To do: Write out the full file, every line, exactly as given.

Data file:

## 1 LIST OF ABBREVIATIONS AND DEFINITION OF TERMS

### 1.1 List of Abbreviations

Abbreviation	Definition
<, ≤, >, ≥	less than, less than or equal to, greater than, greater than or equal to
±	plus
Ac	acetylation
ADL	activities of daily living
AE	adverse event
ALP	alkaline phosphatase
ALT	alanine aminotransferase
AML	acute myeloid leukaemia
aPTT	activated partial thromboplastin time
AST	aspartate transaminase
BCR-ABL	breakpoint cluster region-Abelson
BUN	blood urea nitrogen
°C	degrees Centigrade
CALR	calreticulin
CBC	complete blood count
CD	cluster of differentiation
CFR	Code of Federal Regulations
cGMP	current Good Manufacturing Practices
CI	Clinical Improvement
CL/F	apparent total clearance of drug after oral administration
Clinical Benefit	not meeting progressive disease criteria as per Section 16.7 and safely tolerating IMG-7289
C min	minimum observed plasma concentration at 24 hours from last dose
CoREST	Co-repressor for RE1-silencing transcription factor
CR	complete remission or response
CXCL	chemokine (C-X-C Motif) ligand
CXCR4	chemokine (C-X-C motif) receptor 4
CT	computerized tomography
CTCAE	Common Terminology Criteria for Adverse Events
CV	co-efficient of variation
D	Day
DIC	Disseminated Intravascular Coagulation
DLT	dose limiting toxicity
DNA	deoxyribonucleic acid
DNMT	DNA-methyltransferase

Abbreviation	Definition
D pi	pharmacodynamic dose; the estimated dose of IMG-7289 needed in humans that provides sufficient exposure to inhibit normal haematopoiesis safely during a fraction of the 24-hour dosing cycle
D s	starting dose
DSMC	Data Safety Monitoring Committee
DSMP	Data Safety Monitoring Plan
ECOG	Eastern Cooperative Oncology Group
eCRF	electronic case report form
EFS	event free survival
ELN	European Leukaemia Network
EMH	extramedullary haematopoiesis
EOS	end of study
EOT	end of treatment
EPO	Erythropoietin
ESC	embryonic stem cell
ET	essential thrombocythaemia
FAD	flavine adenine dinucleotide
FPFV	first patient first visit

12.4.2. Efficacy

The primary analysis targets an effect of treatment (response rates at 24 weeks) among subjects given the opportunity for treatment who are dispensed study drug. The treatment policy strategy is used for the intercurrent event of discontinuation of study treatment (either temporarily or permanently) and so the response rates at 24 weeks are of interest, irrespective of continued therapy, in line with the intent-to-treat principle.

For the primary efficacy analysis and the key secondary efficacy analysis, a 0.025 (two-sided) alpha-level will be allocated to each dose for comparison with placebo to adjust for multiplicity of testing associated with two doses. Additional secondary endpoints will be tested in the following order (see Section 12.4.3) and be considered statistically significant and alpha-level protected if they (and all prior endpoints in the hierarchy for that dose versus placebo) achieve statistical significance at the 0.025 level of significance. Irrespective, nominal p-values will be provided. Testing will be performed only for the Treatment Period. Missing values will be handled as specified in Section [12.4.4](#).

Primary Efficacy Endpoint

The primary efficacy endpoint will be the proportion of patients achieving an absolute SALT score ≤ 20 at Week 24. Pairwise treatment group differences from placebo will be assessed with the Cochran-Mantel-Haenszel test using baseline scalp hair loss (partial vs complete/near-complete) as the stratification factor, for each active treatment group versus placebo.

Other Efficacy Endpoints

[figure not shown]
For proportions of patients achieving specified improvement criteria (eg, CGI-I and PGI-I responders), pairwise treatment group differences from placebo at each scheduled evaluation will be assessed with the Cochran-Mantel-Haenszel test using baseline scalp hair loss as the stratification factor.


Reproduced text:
## 1 LIST OF ABBREVIATIONS AND DEFINITION OF TERMS

### 1.1 List of Abbreviations

Abbreviation	Definition
<, ≤, >, ≥	less than, less than or equal to, greater than, greater than or equal to
±	plus
Ac	acetylation
ADL	activities of daily living
AE	adverse event
ALP	alkaline phosphatase
ALT	alanine aminotransferase
AML	acute myeloid leukaemia
aPTT	activated partial thromboplastin time
AST	aspartate transaminase
BCR-ABL	breakpoint cluster region-Abelson
BUN	blood urea nitrogen
°C	degrees Centigrade
CALR	calreticulin
CBC	complete blood count
CD	cluster of differentiation
CFR	Code of Federal Regulations
cGMP	current Good Manufacturing Practices
CI	Clinical Improvement
CL/F	apparent total clearance of drug after oral administration
Clinical Benefit	not meeting progressive disease criteria as per Section 16.7 and safely tolerating IMG-7289
C min	minimum observed plasma concentration at 24 hours from last dose
CoREST	Co-repressor for RE1-silencing transcription factor
CR	complete remission or response
CXCL	chemokine (C-X-C Motif) ligand
CXCR4	chemokine (C-X-C motif) receptor 4
CT	computerized tomography
CTCAE	Common Terminology Criteria for Adverse Events
CV	co-efficient of variation
D	Day
DIC	Disseminated Intravascular Coagulation
DLT	dose limiting toxicity
DNA	deoxyribonucleic acid
DNMT	DNA-methyltransferase

Abbreviation	Definition
D pi	pharmacodynamic dose; the estimated dose of IMG-7289 needed in humans that provides sufficient exposure to inhibit normal haematopoiesis safely during a fraction of the 24-hour dosing cycle
D s	starting dose
DSMC	Data Safety Monitoring Committee
DSMP	Data Safety Monitoring Plan
ECOG	Eastern Cooperative Oncology Group
eCRF	electronic case report form
EFS	event free survival
ELN	European Leukaemia Network
EMH	extramedullary haematopoiesis
EOS	end of study
EOT	end of treatment
EPO	Erythropoietin
ESC	embryonic stem cell
ET	essential thrombocythaemia
FAD	flavine adenine dinucleotide
FPFV	first patient first visit

12.4.2. Efficacy

The primary analysis targets an effect of treatment (response rates at 24 weeks) among subjects given the opportunity for treatment who are dispensed study drug. The treatment policy strategy is used for the intercurrent event of discontinuation of study treatment (either temporarily or permanently) and so the response rates at 24 weeks are of interest, irrespective of continued therapy, in line with the intent-to-treat principle.

For the primary efficacy analysis and the key secondary efficacy analysis, a 0.025 (two-sided) alpha-level will be allocated to each dose for comparison with placebo to adjust for multiplicity of testing associated with two doses. Additional secondary endpoints will be tested in the following order (see Section 12.4.3) and be considered statistically significant and alpha-level protected if they (and all prior endpoints in the hierarchy for that dose versus placebo) achieve statistical significance at the 0.025 level of significance. Irrespective, nominal p-values will be provided. Testing will be performed only for the Treatment Period. Missing values will be handled as specified in Section [12.4.4](#).

Primary Efficacy Endpoint

The primary efficacy endpoint will be the proportion of patients achieving an absolute SALT score ≤ 20 at Week 24. Pairwise treatment group differences from placebo will be assessed with the Cochran-Mantel-Haenszel test using baseline scalp hair loss (partial vs complete/near-complete) as the stratification factor, for each active treatment group versus placebo.

Other Efficacy Endpoints

[figure not shown]
For proportions of patients achieving specified improvement criteria (eg, CGI-I and PGI-I responders), pairwise treatment group differences from placebo at each scheduled evaluation will be assessed with the Cochran-Mantel-Haenszel test using baseline scalp hair loss as the stratification factor.